Despite the better-than-expected rise in UK GDP in May, investment managers believe that the possibility of the UK entering a recession in 2022 looms, as well as in Europe and the US, and discuss where investors should put their money.
Amidst high inflation rates, volatile and uncertain markets, Rupert Thompson, investment strategist at Kingswood Holdings, highlighted the benefits for investors of having a diversified portfolio.
Talking exclusively to WealthBriefing, Thompson said that global inflation will come down from the current highs, but it will not come down as fast as the Fed and central banks would expect.
“Supply side shortages are starting to ease and commodity prices have come off quite a lot, but there could be further spikes,” he added.
He believes that inflation will remain a problem for the next two years and a mild recession is likely in the next couple of months. How deep the recession will be will depend on how deep a recession the central banks and Fed are prepared to tolerate in order to reduce inflation, he explained.
With Europe suffering from an energy price problem, provoked by the war between Russia and Ukraine, Thompson believes that Europe is more vulnerable to recession, followed by the UK and then the US.
Despite the better-than-expected rise in UK GDP in May, registering 0.5 per cent growth, he highlighted that the UK is still expected to have the weakest growth in the G7 and it is vulnerable to recession.
This was echoed by Marc Cogliatti, principal in the global capital markets team at Validus Risk Management, who said: “The news will help ease some of the concerns about the health of the UK economy, but at this stage, there is still a significant risk of recession as we head into the latter stages of 2022 and beyond.”
“The possibility of the UK entering a recession during the second half of 2022 and beyond still looms large,” James Brown, managing partner of the London office at Simon Kucher & Partners, added.
Dan Boardman-Weston, CEO and CIO at BRI Wealth Management believes that the GDP figures are likely to get worse over the coming months as pressures continue to mount on consumers and businesses, as inflation remains high and interest rates continue to rise.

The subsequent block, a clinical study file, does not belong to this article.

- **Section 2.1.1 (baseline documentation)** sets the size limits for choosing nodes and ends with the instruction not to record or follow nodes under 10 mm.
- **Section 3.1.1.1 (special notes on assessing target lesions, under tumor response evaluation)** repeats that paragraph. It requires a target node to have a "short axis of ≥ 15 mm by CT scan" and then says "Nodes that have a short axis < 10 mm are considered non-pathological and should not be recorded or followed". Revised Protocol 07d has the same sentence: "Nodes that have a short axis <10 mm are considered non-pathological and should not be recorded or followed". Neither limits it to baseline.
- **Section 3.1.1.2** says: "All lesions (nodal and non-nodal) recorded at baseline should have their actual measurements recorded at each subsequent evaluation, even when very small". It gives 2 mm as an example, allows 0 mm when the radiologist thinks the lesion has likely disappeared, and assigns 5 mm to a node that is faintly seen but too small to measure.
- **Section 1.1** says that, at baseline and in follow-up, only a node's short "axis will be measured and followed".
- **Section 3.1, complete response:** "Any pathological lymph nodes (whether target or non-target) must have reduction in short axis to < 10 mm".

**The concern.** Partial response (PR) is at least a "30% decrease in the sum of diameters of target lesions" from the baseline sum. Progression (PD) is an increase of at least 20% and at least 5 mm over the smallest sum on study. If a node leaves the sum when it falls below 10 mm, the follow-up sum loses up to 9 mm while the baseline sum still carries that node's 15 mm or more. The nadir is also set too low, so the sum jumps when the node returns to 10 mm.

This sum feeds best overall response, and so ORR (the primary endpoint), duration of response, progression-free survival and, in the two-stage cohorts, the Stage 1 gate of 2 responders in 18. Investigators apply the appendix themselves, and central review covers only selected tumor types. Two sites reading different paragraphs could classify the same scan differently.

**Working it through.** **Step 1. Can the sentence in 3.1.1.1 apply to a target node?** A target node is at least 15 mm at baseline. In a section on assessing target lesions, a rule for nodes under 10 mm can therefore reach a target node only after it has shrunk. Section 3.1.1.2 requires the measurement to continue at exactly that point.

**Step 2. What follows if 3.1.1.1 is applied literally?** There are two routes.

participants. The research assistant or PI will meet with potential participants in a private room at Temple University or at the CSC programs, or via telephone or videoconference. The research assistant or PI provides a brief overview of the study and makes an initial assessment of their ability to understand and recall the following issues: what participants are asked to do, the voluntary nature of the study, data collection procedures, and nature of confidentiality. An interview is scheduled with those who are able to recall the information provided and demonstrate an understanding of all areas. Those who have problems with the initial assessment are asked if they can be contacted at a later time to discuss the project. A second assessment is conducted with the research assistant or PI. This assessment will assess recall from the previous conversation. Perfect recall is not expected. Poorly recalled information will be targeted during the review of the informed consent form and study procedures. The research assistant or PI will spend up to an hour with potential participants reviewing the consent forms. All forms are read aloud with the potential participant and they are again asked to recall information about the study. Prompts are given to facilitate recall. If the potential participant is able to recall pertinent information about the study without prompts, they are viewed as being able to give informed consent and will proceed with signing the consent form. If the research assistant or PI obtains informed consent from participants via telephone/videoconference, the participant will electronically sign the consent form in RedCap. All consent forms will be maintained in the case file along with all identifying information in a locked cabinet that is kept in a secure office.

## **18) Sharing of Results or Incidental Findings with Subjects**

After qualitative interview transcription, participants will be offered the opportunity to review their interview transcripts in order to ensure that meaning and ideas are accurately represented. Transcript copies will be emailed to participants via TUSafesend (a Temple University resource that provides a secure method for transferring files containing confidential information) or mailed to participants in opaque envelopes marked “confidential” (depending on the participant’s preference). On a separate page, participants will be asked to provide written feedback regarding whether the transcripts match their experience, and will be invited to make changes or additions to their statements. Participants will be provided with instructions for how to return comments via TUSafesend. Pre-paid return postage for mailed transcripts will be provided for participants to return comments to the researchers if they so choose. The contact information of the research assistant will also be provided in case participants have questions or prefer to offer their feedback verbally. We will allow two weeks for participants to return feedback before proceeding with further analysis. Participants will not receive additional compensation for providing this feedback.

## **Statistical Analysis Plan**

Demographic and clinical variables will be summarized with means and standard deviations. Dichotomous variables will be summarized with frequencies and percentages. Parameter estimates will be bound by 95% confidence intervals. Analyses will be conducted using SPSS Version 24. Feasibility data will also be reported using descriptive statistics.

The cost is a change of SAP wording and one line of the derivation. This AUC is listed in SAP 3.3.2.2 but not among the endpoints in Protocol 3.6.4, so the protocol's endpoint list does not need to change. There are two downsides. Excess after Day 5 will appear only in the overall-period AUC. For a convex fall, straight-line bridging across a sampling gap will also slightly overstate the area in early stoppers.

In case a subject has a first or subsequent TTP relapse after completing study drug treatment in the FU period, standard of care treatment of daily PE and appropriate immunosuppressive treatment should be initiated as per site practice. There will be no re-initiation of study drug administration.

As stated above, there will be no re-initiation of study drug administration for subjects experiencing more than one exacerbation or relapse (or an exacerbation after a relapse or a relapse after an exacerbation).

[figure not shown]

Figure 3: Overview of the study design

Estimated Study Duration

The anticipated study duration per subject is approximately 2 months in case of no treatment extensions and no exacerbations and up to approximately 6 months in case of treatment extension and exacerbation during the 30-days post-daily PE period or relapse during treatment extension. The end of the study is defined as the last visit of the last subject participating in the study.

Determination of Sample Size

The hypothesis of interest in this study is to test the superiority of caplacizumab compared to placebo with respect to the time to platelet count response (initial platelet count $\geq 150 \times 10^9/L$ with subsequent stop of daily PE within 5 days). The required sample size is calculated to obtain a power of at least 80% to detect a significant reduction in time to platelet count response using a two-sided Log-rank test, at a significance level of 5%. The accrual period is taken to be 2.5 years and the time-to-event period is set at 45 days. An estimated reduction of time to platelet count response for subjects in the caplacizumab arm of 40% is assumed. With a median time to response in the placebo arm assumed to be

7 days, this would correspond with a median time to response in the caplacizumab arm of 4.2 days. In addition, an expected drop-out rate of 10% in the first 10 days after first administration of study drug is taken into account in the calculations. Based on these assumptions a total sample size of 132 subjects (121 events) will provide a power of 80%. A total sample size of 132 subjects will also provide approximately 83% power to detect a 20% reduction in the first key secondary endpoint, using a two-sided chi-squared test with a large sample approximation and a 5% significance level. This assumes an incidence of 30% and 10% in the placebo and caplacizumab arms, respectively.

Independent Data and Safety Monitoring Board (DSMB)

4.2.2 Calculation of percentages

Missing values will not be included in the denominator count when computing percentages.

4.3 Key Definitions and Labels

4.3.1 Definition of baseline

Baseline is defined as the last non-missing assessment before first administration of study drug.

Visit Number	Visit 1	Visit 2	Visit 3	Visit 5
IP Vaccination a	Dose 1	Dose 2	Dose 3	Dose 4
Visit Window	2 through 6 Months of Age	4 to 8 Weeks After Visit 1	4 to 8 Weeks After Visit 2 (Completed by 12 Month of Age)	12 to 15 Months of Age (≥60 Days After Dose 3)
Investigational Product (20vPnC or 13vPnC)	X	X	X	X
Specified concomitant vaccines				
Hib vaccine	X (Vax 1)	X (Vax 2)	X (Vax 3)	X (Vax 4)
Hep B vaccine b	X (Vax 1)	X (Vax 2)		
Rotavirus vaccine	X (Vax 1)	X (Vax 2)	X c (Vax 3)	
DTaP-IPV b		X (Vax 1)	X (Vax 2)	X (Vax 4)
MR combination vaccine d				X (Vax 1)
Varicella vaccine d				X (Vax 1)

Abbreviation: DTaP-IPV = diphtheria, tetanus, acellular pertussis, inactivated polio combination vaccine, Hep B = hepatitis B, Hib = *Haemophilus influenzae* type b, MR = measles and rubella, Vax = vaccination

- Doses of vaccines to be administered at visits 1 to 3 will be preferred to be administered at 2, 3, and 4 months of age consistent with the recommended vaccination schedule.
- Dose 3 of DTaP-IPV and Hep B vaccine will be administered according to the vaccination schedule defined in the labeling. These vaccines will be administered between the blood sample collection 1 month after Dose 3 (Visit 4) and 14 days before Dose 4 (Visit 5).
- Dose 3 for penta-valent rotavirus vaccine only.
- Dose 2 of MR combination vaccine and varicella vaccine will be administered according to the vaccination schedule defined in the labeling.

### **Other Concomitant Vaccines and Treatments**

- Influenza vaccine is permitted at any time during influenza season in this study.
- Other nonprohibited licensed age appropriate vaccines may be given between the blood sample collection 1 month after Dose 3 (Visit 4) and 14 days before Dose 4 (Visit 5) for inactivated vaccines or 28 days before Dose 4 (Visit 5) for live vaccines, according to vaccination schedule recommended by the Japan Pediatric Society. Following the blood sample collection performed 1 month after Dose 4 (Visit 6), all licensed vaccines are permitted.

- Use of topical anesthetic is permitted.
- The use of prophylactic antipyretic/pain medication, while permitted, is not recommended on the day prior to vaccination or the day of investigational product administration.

“The Bank of England is already predicting the chance of a recession but feels forced to raise interest rates to avoid inflation expectations becoming entrenched,” he added. Nevertheless, the outlook for the economy could change at the margins depending on the outcome of the Conservative leadership elections, given the varying views on tax cuts in the short term, he said.
Faced with the volatile and uncertain markets, Thompson highlighted the importance for investors of having a diversified portfolio. He favours non-US markets and cheaper markets such as the UK. Wealth manager Kingswood is overweight in the UK, even though the outlook is not good, he said.
He also favours emerging markets such as China, which currently has low inflation and is easing monetary policy, rather than Europe.
Furthermore, he favours defensive sectors like healthcare, consumer staples which have outperformed in the past six months and which he believes will continue to do well, given that the recession fears will continue.
The firm also invests in energy, believing renewables to be key for the future. He thinks that the quality end of tech stocks – Amazon and Microsoft, for example – should also do well in the longer term over a five-year period.
Thompson highlighted that equities will still be volatile for the next six to 12 months whilst bonds are looking more attractive going forward. The firm also has some exposure to alternatives, such as infrastructure and property, but believes that they don't always perform as well as expected.
Wrapping up, he stressed that diversification is crucial in the next year and now is not the time to put all your eggs in one basket.
Kingswood Holdings, a wealth manager that operates in the UK and US, saw positive financial results for 2021, showing record levels of revenues and operating profit, after a series of acquistions. See here for details.